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Sadia Sharif / Staff Illustrator

I first played The Legend of Zelda: Breath of the Wild at the end of 2018. I had received a Nintendo Switch for Christmas after hearing my friends gush about the new console for the past year. The newest installment in the Legend of Zelda franchise was the game of 2017, and since I had a soft spot for 2011′s The Legend of Zelda: Skyward Sword, I knew it had to be the first game I bought for my Switch. Within an hour of the tutorial, I was in love. The freedom of the open-world gameplay, while not a new concept itself, was new to me. If I was bored with one area, I could run, climb, or ride my way to another, so the game never lost my attention. After beating the main story, I dished out 20 bucks for the bonus content—it was an obsession.

But after winter break, high school commitments, college acceptances, and the desire to see all my friends before we scattered in the fall forced me to leave the game idle in my room for a few months. Knowing it was on my Switch, though, was comforting—Link and Zelda would be there when I was ready for them.

In November 2019, I got the news that my friend from high school had died. My world was rocked. I realized, after doing the math, that I had known him for a third of my life, a fraction that—from then onward—would only shrink.

Almost a month later Barnard student Tess Majors was killed. Death seemed to plague me; it was in my hometown, in the high school I had just left, and it had followed me to my new life at college too. Suffocated by our grief, the people I knew from home said nasty, ugly things to me and to each other. My sadness, my hurt, twisted and cracked into what I would recognize months later to be trauma. When my hands were empty and my mind was idle, all I thought about was what I had lost.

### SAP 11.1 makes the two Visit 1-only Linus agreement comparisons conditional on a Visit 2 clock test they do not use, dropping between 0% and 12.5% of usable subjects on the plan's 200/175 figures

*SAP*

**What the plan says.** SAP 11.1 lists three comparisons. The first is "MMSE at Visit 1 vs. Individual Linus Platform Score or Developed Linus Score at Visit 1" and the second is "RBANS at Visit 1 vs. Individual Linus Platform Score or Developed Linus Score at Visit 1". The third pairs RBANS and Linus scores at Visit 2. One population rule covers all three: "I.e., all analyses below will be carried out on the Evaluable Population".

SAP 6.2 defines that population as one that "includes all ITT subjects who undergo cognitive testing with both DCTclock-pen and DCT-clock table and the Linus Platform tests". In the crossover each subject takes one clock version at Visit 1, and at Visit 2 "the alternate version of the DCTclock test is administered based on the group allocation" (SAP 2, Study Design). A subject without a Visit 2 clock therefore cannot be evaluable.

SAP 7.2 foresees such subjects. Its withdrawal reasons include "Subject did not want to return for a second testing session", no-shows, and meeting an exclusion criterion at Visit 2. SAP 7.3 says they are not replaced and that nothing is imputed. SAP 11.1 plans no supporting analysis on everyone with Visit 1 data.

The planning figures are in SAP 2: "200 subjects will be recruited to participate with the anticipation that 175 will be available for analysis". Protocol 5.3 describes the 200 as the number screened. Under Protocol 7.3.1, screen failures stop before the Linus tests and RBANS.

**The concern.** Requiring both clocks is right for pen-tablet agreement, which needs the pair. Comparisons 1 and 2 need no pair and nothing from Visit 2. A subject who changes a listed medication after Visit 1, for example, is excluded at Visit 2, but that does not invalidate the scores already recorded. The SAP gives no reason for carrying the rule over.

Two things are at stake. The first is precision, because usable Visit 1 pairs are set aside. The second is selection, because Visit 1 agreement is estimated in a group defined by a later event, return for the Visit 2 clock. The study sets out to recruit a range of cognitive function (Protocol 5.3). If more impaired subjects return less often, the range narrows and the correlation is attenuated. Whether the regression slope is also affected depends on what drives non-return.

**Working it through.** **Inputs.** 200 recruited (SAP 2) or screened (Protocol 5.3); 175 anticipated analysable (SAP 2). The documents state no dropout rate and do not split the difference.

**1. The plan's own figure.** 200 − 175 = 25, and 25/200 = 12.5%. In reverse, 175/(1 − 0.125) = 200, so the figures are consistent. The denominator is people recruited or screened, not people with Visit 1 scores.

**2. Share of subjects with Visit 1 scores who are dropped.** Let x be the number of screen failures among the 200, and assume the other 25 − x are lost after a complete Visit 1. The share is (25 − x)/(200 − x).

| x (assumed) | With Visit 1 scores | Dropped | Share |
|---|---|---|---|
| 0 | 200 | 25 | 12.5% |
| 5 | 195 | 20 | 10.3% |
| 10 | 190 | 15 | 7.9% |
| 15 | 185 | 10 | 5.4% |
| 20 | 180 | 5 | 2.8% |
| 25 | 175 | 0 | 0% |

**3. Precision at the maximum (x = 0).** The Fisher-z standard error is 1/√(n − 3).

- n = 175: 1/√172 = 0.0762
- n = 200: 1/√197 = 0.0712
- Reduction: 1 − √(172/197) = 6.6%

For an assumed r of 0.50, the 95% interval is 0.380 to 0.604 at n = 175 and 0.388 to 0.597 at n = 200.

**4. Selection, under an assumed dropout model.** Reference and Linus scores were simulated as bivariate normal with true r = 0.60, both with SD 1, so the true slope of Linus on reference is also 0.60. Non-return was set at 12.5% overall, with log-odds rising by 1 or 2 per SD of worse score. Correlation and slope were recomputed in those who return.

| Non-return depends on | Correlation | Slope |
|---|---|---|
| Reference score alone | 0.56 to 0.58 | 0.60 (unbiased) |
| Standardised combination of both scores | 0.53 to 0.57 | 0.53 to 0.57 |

As I first learned to live with my grief, it exhausted me. One day, that December, it tired me to the point that I could not get out of bed to attend my classes. I had no energy, and while I was at school, away from my support system, I needed something to channel my grief into. I picked up a video game.

In Breath of the Wild, you play as longtime protagonist Link. He has been the hero since day one of The Legend of Zelda saga. His motivations change from game to game; sometimes he wants to save his sister, sometimes he wants to save his childhood best friend. Regardless of the motivation, he is always ready to take action and help. At the beginning of Breath of the Wild, Link wakes up from a 100-year slumber and is told that he was asleep because he died trying to save the kingdom of Hyrule. Almost immediately, Link is saddled with the knowledge that he failed to protect his world, and that there was a human cost to his failure. Link is given grief and loss to deal with, just as I was. And then he is sent out to try to save the world all over again.

I think I returned to Breath of the Wild because I remembered the excitement I felt at the game’s expansive map, and I knew I hadn’t covered the whole thing. As I wandered around Hyrule aimlessly, the world of the game changed for me. Since I was already familiar with the landscape, I no longer felt a sense of wonder from pure exploration. Instead, I noticed the details the creators had woven into the background. I saw the demolished houses. I found what was left of a ranch. I identified the evidence of ruin and destruction and death scattered around. The game was not about the thrill of exploring new lands anymore, it was about navigating a world defined by loss.

While my day-to-day stakes were much smaller than keeping a kingdom from falling into the hands of malice, every day I went out that winter felt like a burden. I deferred my only exam that semester, unable to concentrate on studying when the noise in my head was too loud. Even when I was home for break, making simple plans with my friends was a chore. Life felt too overwhelming, too alive while I was working through loss. But, through Link’s journey, I learned to live with the burden of death. When Link woke up from his fantasy cryobath, he could not reverse the past. He could not save the lives that had already been lost. He could only continue to work forward and try to turn a land wracked by grief into one where people could prosper—I had to learn to do that myself.